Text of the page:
NextDC finalises Sydney datacentre site

NextDC finalises Sydney datacentre site

Summary: Fledgling national datacentre operator NextDC said late last week that it was in the final stages of talks to acquire land for a new datacentre site in Sydney's north, as it continues its plans to roll out datacentre facilities around the nation.

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Fledgling national datacentre operator NextDC said late last week that it was in the final stages of talks to acquire land for a new datacentre site in Sydney's north, as it continues its plans to roll out datacentre facilities around the nation.

NextDC entrance

(Credit: NextDC)

The company, founded last year by Pipe Networks veteran Bevan Slattery and led by a slew of experienced local technology executives, said that it had entered into a non-binding heads of agreement to acquire the new site, which it described only as being in "northern Sydney". A formal contract is expected this week, with the acquisition to be completed by the end of April.

"The board can confirm that the site is ideally situated adjacent to major infrastructure in a precinct which is recognised as one of Australia's major technology hubs," the company said, although it wouldn't say exactly where the centre will be located.

Northern Sydney hosts a major technology hub in North Ryde. The suburb houses major technology companies such as Optus, CSC and Microsoft.

The NextDC site is expected to provide between 3000 to 5000 square metres of datacentre space and to go live in the third quarter of the 2012 calendar year.

Slattery said the company had investigated a series of options in Sydney. "After a comprehensive evaluation of alternatives in Sydney, we are very pleased to have found this highly strategic location for our future Sydney datacentre," he said. "We are now working closely with the vendors, expert consultants and urban utilities to complete due diligence requirements as efficiently and effectively as possible."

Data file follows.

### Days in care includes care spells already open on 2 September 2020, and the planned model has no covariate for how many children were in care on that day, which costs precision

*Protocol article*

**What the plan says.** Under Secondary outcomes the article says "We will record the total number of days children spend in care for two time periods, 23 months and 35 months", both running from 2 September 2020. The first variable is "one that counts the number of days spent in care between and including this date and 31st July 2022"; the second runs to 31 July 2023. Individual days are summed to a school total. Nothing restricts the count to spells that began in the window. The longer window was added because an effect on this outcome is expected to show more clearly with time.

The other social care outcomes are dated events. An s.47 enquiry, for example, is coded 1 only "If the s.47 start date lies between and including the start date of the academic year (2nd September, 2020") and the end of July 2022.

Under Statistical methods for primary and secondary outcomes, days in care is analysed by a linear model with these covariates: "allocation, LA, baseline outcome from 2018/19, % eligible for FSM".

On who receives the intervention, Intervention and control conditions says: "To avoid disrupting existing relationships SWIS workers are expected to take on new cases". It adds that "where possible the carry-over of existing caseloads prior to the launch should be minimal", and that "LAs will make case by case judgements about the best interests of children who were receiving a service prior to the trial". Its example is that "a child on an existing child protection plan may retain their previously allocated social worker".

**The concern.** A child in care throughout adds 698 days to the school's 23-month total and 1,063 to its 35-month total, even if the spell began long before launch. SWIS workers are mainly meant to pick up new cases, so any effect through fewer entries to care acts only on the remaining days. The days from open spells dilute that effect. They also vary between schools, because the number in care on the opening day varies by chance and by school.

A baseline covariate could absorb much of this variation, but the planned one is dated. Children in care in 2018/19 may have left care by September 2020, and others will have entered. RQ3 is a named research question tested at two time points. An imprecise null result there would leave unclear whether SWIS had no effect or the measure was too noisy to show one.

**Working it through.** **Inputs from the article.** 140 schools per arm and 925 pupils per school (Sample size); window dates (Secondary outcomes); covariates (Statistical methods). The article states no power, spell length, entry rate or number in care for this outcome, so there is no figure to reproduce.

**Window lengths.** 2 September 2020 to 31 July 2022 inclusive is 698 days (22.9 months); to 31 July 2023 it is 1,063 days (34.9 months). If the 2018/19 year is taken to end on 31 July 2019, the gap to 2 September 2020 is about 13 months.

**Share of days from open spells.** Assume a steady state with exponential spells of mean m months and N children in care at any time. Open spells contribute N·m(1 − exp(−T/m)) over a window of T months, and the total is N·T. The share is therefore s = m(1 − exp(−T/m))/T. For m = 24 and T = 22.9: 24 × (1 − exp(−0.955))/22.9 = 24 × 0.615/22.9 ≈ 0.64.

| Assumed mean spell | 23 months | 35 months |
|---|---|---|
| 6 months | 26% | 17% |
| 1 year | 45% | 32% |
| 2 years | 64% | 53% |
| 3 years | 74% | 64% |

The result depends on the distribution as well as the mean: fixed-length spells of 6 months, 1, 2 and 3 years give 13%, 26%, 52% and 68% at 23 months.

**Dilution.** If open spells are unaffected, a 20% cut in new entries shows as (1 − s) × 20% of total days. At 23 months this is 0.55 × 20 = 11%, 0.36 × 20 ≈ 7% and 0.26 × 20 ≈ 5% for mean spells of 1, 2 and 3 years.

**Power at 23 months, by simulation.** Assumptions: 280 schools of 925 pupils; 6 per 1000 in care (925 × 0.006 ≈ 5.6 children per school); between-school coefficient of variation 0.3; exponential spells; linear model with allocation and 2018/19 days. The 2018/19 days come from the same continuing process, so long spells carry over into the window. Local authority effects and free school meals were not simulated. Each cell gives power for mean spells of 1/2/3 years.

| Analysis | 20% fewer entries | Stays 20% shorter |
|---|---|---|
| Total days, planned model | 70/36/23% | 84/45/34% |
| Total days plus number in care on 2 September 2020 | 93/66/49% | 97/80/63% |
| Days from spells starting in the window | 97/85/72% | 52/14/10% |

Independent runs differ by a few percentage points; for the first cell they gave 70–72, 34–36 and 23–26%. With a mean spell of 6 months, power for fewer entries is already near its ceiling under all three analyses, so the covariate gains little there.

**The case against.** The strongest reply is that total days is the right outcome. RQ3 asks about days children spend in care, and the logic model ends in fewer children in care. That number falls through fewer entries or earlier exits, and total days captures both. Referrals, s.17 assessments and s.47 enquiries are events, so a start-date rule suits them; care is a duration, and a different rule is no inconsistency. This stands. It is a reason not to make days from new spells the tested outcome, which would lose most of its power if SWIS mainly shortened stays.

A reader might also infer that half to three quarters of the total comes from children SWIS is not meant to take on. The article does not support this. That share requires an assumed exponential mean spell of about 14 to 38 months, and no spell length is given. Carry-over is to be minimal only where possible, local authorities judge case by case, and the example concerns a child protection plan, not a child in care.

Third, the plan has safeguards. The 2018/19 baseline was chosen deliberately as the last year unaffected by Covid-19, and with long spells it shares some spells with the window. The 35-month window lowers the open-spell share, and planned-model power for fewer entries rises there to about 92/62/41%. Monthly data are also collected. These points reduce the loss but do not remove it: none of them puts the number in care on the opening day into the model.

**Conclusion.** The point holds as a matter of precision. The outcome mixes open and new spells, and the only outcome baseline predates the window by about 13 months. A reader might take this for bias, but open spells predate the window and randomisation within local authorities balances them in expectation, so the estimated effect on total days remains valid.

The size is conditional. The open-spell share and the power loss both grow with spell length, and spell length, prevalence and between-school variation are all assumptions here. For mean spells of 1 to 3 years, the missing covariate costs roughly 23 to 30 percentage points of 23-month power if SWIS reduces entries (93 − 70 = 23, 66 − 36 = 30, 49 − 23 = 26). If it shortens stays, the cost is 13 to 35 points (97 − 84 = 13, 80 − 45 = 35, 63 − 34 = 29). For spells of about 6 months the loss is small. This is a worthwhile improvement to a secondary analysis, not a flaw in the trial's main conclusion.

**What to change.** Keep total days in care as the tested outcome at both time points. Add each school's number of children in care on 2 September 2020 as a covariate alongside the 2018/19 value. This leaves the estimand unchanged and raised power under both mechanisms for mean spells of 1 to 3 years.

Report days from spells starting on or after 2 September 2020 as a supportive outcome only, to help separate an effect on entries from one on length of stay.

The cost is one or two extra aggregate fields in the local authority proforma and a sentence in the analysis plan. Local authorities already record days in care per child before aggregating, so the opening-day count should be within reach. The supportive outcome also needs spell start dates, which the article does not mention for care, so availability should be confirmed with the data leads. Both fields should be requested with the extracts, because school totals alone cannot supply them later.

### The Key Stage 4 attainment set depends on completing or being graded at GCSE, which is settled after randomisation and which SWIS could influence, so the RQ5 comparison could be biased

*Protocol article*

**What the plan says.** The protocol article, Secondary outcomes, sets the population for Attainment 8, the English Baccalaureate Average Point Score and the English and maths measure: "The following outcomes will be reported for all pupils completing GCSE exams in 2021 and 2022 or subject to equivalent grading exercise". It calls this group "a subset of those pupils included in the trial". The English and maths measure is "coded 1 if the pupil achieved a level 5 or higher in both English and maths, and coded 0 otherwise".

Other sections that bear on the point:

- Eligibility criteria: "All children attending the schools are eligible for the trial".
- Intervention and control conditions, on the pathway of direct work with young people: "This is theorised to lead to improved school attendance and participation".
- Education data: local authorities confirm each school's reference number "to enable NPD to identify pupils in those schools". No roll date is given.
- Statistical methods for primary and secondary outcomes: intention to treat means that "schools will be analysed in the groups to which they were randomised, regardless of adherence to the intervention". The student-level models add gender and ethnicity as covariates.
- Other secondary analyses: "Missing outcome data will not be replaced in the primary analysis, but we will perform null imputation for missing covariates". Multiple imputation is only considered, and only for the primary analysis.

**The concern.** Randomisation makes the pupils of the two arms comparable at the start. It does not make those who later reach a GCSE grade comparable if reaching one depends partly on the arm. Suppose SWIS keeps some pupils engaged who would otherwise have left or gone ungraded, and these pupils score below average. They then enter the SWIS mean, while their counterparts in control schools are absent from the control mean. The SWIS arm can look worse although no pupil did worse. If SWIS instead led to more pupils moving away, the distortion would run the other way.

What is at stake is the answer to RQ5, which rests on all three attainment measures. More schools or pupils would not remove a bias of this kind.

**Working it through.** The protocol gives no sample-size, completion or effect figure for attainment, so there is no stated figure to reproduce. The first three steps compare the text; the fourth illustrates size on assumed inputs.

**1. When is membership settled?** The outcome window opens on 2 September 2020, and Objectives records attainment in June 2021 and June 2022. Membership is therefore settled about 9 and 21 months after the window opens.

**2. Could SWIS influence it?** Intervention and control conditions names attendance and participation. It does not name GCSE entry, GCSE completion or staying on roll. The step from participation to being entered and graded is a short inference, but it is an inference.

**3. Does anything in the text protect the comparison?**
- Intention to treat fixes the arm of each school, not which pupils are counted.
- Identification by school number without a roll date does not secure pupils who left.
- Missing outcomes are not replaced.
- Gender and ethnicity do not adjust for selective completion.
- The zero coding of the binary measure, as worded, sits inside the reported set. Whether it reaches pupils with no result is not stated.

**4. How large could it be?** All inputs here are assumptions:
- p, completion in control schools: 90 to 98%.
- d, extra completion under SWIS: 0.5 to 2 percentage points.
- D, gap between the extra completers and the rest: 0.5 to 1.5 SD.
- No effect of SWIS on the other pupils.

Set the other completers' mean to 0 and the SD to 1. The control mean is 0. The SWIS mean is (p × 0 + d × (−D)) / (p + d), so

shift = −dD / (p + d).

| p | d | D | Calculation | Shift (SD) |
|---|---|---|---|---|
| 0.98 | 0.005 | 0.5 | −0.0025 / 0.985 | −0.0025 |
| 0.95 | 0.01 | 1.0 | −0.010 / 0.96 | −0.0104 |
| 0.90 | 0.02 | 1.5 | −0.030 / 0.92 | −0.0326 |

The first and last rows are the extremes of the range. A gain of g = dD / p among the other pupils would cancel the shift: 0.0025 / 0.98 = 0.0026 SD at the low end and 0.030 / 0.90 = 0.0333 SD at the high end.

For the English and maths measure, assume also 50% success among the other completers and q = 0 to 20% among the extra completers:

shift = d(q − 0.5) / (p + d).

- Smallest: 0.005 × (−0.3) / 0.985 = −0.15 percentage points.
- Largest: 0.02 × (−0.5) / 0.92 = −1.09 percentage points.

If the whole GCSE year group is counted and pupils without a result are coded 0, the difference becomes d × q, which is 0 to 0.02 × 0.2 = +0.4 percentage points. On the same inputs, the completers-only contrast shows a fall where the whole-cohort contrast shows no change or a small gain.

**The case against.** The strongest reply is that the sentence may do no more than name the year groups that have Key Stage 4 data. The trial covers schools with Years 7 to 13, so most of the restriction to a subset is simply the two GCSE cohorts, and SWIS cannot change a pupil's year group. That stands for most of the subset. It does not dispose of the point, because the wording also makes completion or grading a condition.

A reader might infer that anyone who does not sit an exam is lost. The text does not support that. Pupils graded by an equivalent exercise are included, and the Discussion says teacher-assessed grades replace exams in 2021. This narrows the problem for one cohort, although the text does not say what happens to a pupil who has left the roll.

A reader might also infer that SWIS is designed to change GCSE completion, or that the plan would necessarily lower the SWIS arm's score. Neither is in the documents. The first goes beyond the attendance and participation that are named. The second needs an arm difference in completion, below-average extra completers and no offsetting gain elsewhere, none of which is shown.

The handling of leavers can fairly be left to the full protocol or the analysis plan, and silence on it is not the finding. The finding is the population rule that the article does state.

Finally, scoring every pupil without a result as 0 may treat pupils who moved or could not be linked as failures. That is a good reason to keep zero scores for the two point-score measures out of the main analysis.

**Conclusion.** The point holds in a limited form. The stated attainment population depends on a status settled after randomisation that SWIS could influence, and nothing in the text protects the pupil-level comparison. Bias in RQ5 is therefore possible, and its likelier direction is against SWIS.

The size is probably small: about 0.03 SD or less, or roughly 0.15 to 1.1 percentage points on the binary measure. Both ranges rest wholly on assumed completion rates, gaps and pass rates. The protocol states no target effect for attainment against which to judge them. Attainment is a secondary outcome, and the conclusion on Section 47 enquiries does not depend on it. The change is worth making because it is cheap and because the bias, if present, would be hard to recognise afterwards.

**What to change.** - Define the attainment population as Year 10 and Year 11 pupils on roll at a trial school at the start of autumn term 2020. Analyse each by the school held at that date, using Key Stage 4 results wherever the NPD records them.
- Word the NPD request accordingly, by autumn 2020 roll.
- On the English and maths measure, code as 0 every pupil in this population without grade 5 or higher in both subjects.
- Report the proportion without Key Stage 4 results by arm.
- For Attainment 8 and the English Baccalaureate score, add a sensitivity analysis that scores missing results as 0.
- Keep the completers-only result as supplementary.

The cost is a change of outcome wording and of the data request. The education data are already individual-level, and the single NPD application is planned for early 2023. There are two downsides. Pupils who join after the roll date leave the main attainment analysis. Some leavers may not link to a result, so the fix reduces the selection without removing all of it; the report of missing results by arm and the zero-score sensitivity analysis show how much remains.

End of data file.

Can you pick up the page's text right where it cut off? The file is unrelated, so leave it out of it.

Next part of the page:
This morning, NextDC also released an extensive document updating investors about its plans to become "the most recognised, connected and trusted datacentre brand" in Australia and New Zealand.

In the document, the company noted the appointment of Telstra and Fujitsu veteran Ted Pretty as its executive deputy chairman, the execution of a deal with Harbour MSP and the fact that the company has a current qualified sales pipeline already showing "over 20 opportunities" for deals.

The company currently has the equivalent of 12 full-time staff, divided up evenly between sales, technical and administration. Four more are to commence within the next four weeks.

It is also currently constructing datacentres in a number of other cities, with its first facility in Brisbane slated to go live by 31 May this year, and another datacentre in Melbourne to be ready by November. The company sees the Perth, Canberra and Auckland markets as growth opportunities.

It has produced the following video walkthroughs of its Melbourne and Brisbane datacentres, which consist of artist impressions.

Topics: Cloud, Hardware, Servers

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